Restaurant Review: Satya, Grafton

Our reviewer finds the attitude fails to live up to the food at Satya's Mt Eden Rd restaurant


The dahi puri dish at Satya. Picture / Fiona Goodall, Getty Images

Cuisine: South Indian
Phone: (09) 551 1000
Address: 57 Mt Eden Rd, Grafton
Bookings accepted
Drinks: fully licensed
From the menu: Banquet menu $50 per head
Rating: 4.5/10

We’ve devoted precious little space in this column to the horror that is group dining, probably because it’s been so long since I’ve had to endure it. It seems to peak in your early 20s, when half of you are students and the other half first-time wage earners, and a dispute over how the bill is to be divided can start a blood feud lasting months.

As you all get older and pair up, dinners with a table of six or more tend to be mostly work outings, often paid for by somebody else so the bill becomes less of an issue. But it still isn’t any fun, because people arrive late, it takes hours to get any food and it’s almost impossible to break into a one-on-one conversation, adding unacceptable entertainment pressure to any comment you consider biffing into the group chat.

I won’t go into how I found myself with six others sitting at Satya in Mt Eden last Thursday, at 9.30pm, waiting for the server to offer us a drink — but I hope it never happens again. The food was good but the service was aggressively bad — the sort of reception you’d expect to get if you arrived, insulted the guy’s mother, kicked over a pot plant then sat down and lit a cigar.

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It’s been so long since I’ve been scowled at and eye-rolled by a waiter, it almost made me nostalgic. Even when he was trying to work he couldn’t: at one point he told us to hurry up and order because the kitchen was closing. I reminded him that we had already ordered. We were the only table in the restaurant.

Satya's colourful interior. Picture / Fiona Goodall, Getty Images

I could give you another 500 words just on the service, but let’s for the moment do what I would have done if I’d been less hungry — leave this restaurant. Let’s instead visit the home of Swamy and Padmaja Akuthota, who own this and three other branches of Satya in the city and, if you ask anybody who matters, are Auckland food heroes.

For years the Satya brand has stood for a level of quality not often seen in local Indian cookery, and they’ll be devastated to hear that one of their restaurants is dropping the ball badly. To give you an idea of their commercial motives, each Christmas they open the restaurant up and serve free food to anybody who wants it. The city is better for having them in business.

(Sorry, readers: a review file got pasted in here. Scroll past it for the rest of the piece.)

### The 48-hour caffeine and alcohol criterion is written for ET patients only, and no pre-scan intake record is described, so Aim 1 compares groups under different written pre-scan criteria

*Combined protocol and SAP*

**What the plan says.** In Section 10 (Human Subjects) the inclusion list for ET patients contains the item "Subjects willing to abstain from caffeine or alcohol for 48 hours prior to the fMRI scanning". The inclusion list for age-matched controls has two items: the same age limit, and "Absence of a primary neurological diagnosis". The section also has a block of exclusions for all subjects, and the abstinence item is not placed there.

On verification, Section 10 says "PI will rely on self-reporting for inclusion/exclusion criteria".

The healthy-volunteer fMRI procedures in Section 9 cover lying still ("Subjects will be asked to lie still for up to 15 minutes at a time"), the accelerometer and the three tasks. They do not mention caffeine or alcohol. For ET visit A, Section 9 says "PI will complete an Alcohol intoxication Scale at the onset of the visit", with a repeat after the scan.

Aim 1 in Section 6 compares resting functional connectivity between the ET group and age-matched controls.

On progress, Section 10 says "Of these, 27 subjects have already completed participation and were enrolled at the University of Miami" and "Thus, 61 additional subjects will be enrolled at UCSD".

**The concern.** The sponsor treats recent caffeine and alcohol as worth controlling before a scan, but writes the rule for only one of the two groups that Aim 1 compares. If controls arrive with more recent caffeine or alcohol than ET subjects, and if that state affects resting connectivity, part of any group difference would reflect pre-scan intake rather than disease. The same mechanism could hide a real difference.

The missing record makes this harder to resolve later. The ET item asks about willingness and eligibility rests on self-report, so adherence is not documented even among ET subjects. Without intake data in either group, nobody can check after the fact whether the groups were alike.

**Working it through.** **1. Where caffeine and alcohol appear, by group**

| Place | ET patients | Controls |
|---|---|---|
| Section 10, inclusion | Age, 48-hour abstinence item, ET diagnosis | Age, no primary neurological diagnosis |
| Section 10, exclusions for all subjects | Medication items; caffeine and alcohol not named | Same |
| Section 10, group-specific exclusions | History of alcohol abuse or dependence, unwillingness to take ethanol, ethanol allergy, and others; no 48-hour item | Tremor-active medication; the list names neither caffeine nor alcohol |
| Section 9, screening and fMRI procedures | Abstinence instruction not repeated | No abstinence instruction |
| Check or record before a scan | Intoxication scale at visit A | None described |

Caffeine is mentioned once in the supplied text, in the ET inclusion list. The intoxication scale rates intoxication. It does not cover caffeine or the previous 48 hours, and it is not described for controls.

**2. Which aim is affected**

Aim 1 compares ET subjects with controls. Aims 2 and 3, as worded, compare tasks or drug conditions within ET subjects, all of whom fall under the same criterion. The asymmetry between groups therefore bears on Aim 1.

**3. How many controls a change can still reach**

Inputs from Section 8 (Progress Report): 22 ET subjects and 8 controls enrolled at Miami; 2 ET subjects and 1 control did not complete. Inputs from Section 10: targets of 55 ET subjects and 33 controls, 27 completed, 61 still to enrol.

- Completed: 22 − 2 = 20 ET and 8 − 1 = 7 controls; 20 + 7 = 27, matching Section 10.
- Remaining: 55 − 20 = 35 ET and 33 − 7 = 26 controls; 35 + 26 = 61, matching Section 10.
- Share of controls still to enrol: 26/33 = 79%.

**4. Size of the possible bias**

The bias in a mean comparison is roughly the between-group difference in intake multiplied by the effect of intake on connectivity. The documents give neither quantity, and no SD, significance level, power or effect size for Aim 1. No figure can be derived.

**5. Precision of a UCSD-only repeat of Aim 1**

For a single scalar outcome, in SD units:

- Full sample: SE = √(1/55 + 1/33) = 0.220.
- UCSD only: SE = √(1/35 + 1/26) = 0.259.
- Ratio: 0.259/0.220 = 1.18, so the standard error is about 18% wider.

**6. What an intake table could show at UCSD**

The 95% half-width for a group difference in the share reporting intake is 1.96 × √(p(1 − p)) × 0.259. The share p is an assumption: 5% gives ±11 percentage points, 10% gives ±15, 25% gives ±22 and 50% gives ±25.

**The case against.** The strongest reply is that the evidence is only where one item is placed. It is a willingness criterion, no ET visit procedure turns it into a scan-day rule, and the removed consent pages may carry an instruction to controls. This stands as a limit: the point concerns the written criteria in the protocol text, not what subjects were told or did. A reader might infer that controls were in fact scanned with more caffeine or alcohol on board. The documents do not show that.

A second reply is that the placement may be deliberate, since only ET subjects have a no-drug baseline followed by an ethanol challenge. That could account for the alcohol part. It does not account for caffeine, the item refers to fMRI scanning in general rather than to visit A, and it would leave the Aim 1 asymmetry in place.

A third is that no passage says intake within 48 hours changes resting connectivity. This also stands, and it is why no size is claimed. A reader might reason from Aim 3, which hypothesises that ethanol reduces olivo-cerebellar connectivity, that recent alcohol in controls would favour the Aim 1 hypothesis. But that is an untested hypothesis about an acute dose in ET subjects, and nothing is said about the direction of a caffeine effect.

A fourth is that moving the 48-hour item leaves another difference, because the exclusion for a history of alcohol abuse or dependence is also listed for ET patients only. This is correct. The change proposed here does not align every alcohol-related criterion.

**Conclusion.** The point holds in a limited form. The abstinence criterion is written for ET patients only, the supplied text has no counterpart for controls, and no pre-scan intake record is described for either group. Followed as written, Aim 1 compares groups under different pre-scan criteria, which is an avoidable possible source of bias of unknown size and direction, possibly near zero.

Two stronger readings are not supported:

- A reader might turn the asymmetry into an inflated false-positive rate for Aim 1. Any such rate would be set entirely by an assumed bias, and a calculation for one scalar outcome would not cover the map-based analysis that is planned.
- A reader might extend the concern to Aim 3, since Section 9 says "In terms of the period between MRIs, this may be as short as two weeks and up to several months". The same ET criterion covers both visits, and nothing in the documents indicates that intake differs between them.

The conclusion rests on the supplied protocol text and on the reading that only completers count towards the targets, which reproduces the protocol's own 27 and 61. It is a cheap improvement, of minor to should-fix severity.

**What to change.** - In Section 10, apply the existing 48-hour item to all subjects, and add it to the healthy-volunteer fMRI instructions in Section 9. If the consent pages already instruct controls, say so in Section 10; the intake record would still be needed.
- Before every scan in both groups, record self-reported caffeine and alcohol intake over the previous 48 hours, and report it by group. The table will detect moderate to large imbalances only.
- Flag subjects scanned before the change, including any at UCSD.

So what to do about Mt Eden, where the staff can’t even be bothered putting music on to mask the awkward silences that occur after every interaction they have with a customer.

Because there were several of us, we ordered the royal banquet menu. We also ordered two bottles of wine but had to order them again when they didn’t show up. We called them back a third time to ask if we could have some glasses.

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I won’t go too deeply into the contents of the royal banquet menu because on a subsequent fact-checking call I learned that the menu we were given hadn’t been in circulation for years. But I’ll stress that the food was actually really good.

With presumably little support from the floor, the kitchen is successfully turning out bowls of beautifully spiced curries that taste pleasingly different to each other, and have just enough chilli heat to keep you on your toes (the waiter didn’t bother asking us how hot we liked it, but the chef got it right). The fish was reassuringly fresh, and the vegetarian options in particular were very appealing.

Picture / Fiona Goodall, Getty Images

Squeezed on to two small tables in an empty restaurant, the eight of us quickly ran out of space with all this food, though nobody seemed keen on clearing the empties and when they arrived with something new they would look at us like “why is your table so small? Where am I going to put this?”.

A prawn dish was worth the additional supplement, the shellfish bright pink from the tandoor and spicy, with cashews filling out the palate with nutty roasted flavour. This might be heresy but I’m not so keen on Satya’s specialty, the dahi puri, a little cracker disc topped with pureed potato, yoghurt, chickpeas and tamarind chutney.

For me that chutney is so sugary there’s no balance, the whole thing is too rich and worst of all there’s a sulphurous eggy smell that pervades every bite.

Overall we ate well, which for my colleagues did something to erase the traumatic service memories. Not me though. I know how good Satya has been, and can be. Time for the boss to put a firm hand back on the wheel.

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